Happy Canada Day! Our country is 144 years young today, and the world is agog because the future King of England and his commoner bride are celebrating the occasion with us in Ottawa. But I digress, slightly.
As I think about what it means to be Canadian today, I also consider what makes me a Canadian writer. Literary critics used to proclaim that it was our fascination, nay obsession, with national identity that defined our writing. But then wouldn't half the world's writers be Canadian? It's a very popular theme in literature (think of Rushdie's Midnight's Children or even Hosseini's The Kite Runner), especially in the 20th Century.
So it must be more than our "two solitudes." Some recent Canadian bestsellers shine a light far from our shores: Secret Daughter, The Book of Negroes and Water for Elephants, to name a few on this week's Globe and Mail list.
It is perhaps our sensibility that makes us Canadian. Our world view. One of the reasons I love reading literature from other countries is the joy in discovering different takes on mores, customs and morality. The way they see and experience the world. How they react like and unlike me and the people I know.
Whereas I enjoy reading Canadian novels for the familiarity of place, sometimes, and sentiment. That isn't to say that I feel the same as every character or that I would react in an identical way. But there is a comfort level that I will understand where they're coming from.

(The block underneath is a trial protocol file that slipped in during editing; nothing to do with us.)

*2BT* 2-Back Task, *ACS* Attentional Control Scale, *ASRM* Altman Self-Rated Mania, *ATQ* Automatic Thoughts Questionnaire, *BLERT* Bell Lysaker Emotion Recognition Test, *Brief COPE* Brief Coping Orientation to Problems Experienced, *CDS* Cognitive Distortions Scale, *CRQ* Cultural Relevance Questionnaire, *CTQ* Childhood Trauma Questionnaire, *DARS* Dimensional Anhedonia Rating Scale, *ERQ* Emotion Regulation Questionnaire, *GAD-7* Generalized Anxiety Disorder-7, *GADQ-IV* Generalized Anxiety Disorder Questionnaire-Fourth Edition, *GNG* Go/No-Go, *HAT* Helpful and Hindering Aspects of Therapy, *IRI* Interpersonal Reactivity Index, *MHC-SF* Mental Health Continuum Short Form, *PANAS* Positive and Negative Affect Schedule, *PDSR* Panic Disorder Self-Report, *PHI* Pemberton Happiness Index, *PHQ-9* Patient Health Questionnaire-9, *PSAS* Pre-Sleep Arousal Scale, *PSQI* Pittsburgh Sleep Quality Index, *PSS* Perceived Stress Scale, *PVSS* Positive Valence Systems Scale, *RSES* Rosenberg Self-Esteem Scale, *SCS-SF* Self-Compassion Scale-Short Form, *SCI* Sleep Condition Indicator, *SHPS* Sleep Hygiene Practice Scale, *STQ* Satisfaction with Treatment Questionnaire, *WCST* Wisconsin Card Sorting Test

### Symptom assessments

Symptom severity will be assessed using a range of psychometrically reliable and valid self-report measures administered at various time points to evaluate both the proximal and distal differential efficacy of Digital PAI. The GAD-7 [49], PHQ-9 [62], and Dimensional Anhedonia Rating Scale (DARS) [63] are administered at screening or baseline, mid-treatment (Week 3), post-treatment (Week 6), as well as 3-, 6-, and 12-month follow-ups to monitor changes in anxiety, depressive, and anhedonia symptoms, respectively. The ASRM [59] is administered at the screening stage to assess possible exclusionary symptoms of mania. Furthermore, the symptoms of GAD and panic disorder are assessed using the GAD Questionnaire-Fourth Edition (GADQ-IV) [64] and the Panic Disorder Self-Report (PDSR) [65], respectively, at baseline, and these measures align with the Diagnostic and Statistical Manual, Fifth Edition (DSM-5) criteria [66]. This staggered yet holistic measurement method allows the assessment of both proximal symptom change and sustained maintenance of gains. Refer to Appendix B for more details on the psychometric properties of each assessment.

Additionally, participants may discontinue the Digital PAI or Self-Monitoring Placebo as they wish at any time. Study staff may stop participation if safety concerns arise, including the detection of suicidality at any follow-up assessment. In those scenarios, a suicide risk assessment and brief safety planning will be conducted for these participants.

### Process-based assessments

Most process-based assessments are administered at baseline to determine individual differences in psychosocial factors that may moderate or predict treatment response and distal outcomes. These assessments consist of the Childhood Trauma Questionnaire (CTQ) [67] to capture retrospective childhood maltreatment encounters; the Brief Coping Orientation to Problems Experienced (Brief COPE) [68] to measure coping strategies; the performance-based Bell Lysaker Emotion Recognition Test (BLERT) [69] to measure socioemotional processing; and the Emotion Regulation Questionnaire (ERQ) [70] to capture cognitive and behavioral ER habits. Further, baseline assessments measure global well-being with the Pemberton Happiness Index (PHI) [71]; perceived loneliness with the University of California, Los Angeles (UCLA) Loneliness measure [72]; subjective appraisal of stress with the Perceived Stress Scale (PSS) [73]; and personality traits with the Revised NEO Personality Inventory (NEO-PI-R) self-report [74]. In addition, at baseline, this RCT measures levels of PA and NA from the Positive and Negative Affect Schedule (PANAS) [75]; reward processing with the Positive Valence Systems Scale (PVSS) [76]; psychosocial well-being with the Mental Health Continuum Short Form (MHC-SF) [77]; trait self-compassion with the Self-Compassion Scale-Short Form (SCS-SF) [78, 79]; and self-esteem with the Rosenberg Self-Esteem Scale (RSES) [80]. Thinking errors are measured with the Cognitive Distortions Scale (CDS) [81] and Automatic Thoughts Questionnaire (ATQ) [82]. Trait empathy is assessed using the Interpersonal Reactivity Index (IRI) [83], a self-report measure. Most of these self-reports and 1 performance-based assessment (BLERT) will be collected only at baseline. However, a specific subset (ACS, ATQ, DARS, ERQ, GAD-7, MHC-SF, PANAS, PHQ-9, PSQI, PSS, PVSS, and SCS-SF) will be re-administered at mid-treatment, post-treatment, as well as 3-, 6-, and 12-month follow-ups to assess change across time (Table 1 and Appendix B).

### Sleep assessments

However, more and more, thanks to technology, we are becoming comfortable in the global world. Our world view has been enlarged, our sensibilities broadened. This is reflected in our literature. Our settings are often split between Canada and abroad, or the entire novel takes place elsewhere. So what makes a book Canadian?
It's a question I have to ask myself because my most recent book is set entirely in the United States. What will I bring to the book as a Canadian writer? That's an extremely difficult question to answer.
Here are three characteristics attributed to Canadian literature:
Couldn't these traits just as easily be attributed to the Brits (Prince William laughed at himself for all of Canada to see yesterday) or Americans (The Great Gatsby is a classic book on failure and disappointment)?
My tools (words, phrasings, grammar and punctuation) are the same as any other writer's. It's in the application of these tools, the design and execution of my themes, that I will differentiate myself. Perhaps in some of the execution, I will employ Canadian methods; perhaps my preoccupation with certain themes will reveal my Canadian roots.
I guess that is for others to say. What it means to me to be a Canadian writer is intricately woven into what it means to be Canadian. Today that means taking pride in my country, my profession and my work. Another day I may grouse about the lack of Canadian publishers, the difficulty in finding an agent or the necessity of publishing abroad to make a living. But for now, I will concentrate on the proud legacy of Canadian writers who have come before me. Thank you, Margaret Attwood, Anne Michaels, Annabel Lyon, Yann Martel, Michael Ondaatje, Robertson Davies, M.G. Vassanji, Alistair MacLeod, Rohinton Misty...and many more.
I'd love to hear from you what you think it means to be a Canadian writer. Please share your comments below.